Overview

Erysipelas is a bacterial infection in the upper layer of your skin. It is similar to another skin disorder known as cellulitis, an infection in the lower layers of your skin. In practice, it is almost impossible for doctors to tell the difference between the two conditions, but this is not a problem as they are treated in the same way. Erysipelas occurs most frequently in the legs but also commonly affects the face.

Causes of Erysipelas

Erysipelas is caused by bacteria penetrating the outer barrier of your skin. The bacteria that most commonly cause erysipelas are known as streptococci, and they normally live on your skin and other body surfaces without causing harm. They can, however, enter your skin through a cut or a sore. Conditions that cause breaks in the skin, such as athlete’s foot and eczema, can sometimes lead to erysipelas.

In addition to openings in the skin, anything that prevents blood or fluid draining from an area of your body can make erysipelas more likely to occur.

In cases where your face is affected, the bacteria may have spread there from your nasal passages following an infection in your nose and throat.

The list of causes includes:

  • cuts and ulcers in your skin
  • surgical incisions
  • insect bites
  • athlete’s foot
  • skin conditions such as eczema and psoriasis
  • obesity
  • swollen legs due to health problems such as heart failure
  • uncontrolled diabetes
  • injecting illegal drugs
  • anything that suppresses the immune system
  • having had a previous episode of erysipelas

Who Is at Risk for Erysipelas?

Those who are very young or very old are most at risk for the condition, with those over 60 being most likely to develop erysipelas. Elderly people whose immune systems are compromised or who have problems with fluid building up after surgery have the greatest risk.

What are the Symptoms of Erysipelas?

Before the symptoms of erysipelas develop, you may notice you have a cut, insect bite, or a nose and throat infection. However, it is more likely that you will not notice any of these things before symptoms arise. Erysipelas symptoms typically include:

  • fever
  • chills
  • generally feeling unwell
  • a red, swollen, warm, and painful area of skin with a raised edge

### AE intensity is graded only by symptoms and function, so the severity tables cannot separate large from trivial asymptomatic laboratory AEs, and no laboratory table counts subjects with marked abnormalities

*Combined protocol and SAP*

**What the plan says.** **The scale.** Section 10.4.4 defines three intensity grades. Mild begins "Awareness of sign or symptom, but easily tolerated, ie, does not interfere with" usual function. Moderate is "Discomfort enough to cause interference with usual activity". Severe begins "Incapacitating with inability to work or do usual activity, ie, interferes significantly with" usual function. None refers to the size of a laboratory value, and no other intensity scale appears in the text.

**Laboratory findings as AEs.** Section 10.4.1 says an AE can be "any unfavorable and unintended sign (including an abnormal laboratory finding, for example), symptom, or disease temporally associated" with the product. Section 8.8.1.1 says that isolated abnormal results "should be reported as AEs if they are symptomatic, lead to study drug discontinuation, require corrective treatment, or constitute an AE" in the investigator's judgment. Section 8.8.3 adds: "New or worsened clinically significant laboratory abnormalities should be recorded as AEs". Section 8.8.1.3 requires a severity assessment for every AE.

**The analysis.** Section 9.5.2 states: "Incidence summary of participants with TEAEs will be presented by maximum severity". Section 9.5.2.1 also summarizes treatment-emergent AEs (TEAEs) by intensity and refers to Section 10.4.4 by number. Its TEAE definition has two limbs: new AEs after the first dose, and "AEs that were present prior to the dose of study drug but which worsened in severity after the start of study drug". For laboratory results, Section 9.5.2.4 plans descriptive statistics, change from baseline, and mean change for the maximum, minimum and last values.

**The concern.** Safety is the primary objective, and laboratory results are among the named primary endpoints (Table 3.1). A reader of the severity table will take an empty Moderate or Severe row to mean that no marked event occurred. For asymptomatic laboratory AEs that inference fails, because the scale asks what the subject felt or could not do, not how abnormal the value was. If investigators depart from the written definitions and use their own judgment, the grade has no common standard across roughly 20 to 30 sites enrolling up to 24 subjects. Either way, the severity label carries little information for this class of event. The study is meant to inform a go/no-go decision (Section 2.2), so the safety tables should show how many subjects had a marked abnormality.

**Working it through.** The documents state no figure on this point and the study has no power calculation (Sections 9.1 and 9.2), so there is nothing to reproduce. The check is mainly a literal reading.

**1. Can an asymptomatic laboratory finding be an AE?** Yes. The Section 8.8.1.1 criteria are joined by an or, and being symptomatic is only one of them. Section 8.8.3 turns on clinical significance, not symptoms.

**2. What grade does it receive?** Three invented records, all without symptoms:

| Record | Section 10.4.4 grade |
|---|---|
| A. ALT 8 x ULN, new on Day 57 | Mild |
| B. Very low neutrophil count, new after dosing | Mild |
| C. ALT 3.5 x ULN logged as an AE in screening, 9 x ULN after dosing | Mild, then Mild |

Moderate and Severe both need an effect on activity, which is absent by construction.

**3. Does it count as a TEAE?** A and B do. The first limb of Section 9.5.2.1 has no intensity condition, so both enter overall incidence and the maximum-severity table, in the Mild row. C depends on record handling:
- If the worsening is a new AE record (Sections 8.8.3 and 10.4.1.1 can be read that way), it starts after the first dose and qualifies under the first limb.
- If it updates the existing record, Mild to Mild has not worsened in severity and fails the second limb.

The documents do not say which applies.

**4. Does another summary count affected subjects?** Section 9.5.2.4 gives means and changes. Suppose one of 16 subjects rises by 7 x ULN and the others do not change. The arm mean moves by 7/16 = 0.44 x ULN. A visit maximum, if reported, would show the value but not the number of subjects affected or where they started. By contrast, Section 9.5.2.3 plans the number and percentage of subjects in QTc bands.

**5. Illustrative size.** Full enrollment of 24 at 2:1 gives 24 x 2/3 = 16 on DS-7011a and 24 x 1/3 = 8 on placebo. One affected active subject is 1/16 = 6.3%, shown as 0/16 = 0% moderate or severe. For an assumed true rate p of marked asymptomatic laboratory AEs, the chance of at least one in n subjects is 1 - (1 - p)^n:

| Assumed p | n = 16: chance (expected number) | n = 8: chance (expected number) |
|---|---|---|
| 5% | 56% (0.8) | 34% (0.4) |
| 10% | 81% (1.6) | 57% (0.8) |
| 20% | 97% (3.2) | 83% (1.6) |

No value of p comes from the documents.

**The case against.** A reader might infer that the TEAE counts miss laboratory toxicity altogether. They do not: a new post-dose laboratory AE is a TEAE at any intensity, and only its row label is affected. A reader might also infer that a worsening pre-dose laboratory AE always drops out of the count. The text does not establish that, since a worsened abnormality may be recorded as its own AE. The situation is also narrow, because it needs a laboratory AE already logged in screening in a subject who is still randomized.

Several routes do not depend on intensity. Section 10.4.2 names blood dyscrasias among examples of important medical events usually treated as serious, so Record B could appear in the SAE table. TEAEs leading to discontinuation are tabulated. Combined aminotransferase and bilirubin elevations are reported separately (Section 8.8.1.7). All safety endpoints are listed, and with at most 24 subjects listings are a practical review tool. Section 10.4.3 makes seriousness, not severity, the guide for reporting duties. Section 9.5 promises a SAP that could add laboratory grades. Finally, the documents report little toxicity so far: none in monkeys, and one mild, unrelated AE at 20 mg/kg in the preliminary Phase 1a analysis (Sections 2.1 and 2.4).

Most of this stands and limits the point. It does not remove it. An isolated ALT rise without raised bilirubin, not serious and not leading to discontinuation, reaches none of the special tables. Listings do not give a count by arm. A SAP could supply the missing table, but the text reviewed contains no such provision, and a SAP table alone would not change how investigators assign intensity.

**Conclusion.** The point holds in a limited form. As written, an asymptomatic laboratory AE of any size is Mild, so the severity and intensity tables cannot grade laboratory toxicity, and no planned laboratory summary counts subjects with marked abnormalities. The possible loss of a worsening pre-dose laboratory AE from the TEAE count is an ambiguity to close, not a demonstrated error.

• blisters on the affected area
  • swollen glands

On the face, the red swollen area of erysipelas usually covers the nose and both cheeks.

Diagnosing Erysipelas

It is likely that your doctor will be able to diagnose erysipelas by its appearance alone.

Treating Erysipelas

If you are in otherwise good health, you may be able to remain at home during your erysipelas treatment. Some cases require treatment at a hospital.

Home Care

Usually, the affected body part must be raised higher than the rest of your body to reduce swelling. If your leg is affected, you should aim to rest as much as possible with the leg elevated above your hip. For example, lie down, and prop your leg up on some cushions. It is important to get up and walk about from time to time and to keep up your fluid intake. You may have to keep your leg elevated for several days before the swelling resolves.

Medication

Antibiotics, such as penicillin, are the usual treatment for erysipelas. For a less severe case, you may be able to take an oral prescription at home, and the course usually lasts for a week. More serious illnesses are generally treated at the hospital, where antibiotics can be administered into intravenously. Very young or elderly patients may also require treatment in a hospital. Occasionally, the bacteria do not respond to the antibiotic, and it is necessary to try a different drug.

You may be given painkillers to reduce discomfort and treat any fever.

Antifungal medication for athlete’s foot may be necessary if this is the cause of your erysipelas.

Surgery

Surgery is only needed in rare cases of erysipelas that have progressed and caused healthy tissue to die. An operation might then be required to cut away the dead tissue.

Long-Term Outlook

For most people, antibiotics will successfully treat erysipelas within a week. It can take longer than a week for the skin to appear normal, and it may peel. The infection may recur in a minority of patients.

Without treatment, you may be at risk of complications such as:

  • an abscess
  • blood clots
  • gangrene
  • blood poisoning, where infection spreads throughout your blood stream
  • infected heart valves
  • joint and bone infections

If you have erysipelas near your eyes, the infection could spread to your brain.

Prevention

Although erysipelas cannot be prevented in all cases, you can take the following steps to lower your risk:

  • Always keep wounds clean.
  • Treat athlete’s foot if you have it.
  • Use moisturizers to prevent skin from drying and cracking.
  • Try not to scratch your skin.
  • Make sure any skin problems such as eczema are adequately treated.